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Jews can celebrate Passover ‘alone together’ during coronavirus, Bel Air rabbi says

Jews in Harford County, who in prior years would celebrate the holiday of Passover with family and friends, must spend the holiday apart this year because of the state’s stay-at-home order to slow the spread of the novel coronavirus pandemic.

People might be conducting their seder, the festive Passover dinner, solo, but they will not be alone, as many Jews around the world who also are dealing with the pandemic are doing the same thing, according to Rabbi Kushi Schusterman of Harford Chabad in Bel Air.

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“There are thousands, if not millions, of Jews this year who are for the first time in their life celebrating Passover with no one else,” Schusterman said Tuesday.

Passover, which begins Wednesday and continues until the evening of April 16, is a time when Jews celebrate the ancient Hebrews’ escape from slavery in Egypt and their journey through the desert to the Holy Land, a story chronicled in the Book of Exodus in the Old Testament.

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The holiday falls in the midst of the Christian Holy Week, and members of that faith also must determine how they will observe Good Friday and Easter Sunday in the midst of stay-at-home orders and Maryland regulations that limit gatherings to 10 people or less during the COVID-19 crisis.

Such orders make it very challenging to hold services in houses of worship or community gatherings. Harford Chabad had planned to host a community seder, with some people traveling from Hawaii to attend, but that cannot happen under current restrictions.

“That’s actually the message of Passover, is, you have these things that limit you and sometimes you have to do a reset,” Schusterman said.

The rabbi noted that he and his family, as well as other Chabad members, have found “silver linings” in the restrictions. He appears in several videos on the Harford Chabad website, giving instructions on how people can prepare for the holiday and the insights they can find in the Passover Haggadah. The website has a full section dedicated to celebrating Passover during coronavirus.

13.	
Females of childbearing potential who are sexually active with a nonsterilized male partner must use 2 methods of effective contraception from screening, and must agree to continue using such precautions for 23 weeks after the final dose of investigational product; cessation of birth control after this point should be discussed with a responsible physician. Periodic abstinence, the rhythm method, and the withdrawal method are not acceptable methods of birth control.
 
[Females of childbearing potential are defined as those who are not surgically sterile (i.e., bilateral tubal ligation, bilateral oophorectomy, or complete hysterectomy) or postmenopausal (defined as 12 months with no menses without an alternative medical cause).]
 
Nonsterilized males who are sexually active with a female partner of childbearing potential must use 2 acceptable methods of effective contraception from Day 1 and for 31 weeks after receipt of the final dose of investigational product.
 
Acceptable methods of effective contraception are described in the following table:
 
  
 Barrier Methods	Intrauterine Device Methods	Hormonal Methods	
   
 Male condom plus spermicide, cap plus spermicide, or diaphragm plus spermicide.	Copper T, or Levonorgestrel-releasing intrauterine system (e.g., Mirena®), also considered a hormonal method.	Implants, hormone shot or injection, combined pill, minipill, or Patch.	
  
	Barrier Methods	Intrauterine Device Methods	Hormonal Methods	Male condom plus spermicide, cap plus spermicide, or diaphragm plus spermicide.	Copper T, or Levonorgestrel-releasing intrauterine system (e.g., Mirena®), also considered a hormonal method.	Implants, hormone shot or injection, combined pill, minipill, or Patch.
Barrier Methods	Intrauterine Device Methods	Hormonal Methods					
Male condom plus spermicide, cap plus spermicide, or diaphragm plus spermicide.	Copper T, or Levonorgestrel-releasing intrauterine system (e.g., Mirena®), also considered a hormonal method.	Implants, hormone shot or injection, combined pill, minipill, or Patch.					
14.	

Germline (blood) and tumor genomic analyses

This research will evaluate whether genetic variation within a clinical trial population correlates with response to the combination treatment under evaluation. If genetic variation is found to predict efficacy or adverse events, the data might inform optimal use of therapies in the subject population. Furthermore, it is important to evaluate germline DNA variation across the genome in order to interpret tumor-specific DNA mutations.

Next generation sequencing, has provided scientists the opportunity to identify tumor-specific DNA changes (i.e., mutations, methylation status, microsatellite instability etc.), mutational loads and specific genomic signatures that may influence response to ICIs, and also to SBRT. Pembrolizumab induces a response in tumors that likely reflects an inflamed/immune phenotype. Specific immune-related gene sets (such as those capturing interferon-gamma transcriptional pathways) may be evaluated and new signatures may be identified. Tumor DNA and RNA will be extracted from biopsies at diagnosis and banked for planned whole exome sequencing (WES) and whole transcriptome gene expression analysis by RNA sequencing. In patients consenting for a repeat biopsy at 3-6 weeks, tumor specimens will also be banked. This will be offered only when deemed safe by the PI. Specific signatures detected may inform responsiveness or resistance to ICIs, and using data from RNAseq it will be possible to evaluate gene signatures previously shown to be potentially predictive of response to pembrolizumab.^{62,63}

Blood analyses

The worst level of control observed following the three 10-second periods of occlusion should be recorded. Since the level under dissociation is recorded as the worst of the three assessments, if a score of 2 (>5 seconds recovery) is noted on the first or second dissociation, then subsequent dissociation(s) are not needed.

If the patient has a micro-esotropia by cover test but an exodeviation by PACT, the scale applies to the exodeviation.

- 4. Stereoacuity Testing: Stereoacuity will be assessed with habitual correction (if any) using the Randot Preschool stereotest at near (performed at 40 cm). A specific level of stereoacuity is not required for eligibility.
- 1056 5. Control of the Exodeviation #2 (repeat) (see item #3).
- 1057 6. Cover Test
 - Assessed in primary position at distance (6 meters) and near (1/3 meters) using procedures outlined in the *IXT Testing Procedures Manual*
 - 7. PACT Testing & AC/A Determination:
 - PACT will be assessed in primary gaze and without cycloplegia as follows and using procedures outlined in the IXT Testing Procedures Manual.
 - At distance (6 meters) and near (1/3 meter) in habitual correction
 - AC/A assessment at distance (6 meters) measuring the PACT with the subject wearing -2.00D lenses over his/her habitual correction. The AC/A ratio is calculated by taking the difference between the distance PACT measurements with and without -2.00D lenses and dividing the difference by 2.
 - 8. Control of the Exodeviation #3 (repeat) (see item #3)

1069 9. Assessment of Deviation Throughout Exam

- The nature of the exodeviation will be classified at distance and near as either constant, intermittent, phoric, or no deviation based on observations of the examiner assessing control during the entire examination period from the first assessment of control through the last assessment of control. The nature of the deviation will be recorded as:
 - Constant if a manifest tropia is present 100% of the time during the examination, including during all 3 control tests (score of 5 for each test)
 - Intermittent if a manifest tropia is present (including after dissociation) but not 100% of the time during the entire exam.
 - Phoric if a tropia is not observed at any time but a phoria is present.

One lesson from the rabbi indicates how people can replace “pharaoh” with the word “ego” when discussing the ruler of Egypt who kept Hebrews enslaved and replace Egypt with the phrase “my limitations.”

“I’m enslaved to my limitations because my ego has oppressed me, and it makes it a very relevant conversation,” he said regarding how people can process having to remain at home during Passover.

Jews might be in their kitchens or dining rooms, holding a Passover seder by themselves, but they are not alone — they are “alone together” with others doing the same thing, according to Schusterman.

“They’re really doing it with millions of other Jews who are also doing it alone in their living room,” he said.

People also can remember their ancestors or loved ones who have died and are with them in spirit during the seder.

“No one is ever alone,” Schusterman said. “God is with them.”

The rabbi stressed that Jews are instructed by the Torah to make their health a top priority, so while it might be painful to observe Passover without friends or family, it is the right decision to protect one’s health.

“It’s an act of service of God when a person takes care of their health,” he said.

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Harford Chabad serves about 250 families, and people in Schusterman’s congregation have been observing guidance to slow the spread of coronavirus, which he said is “encouraging.”

“God willing, next year we will have a seder with everyone we love and hold close to us,” Schusterman said.

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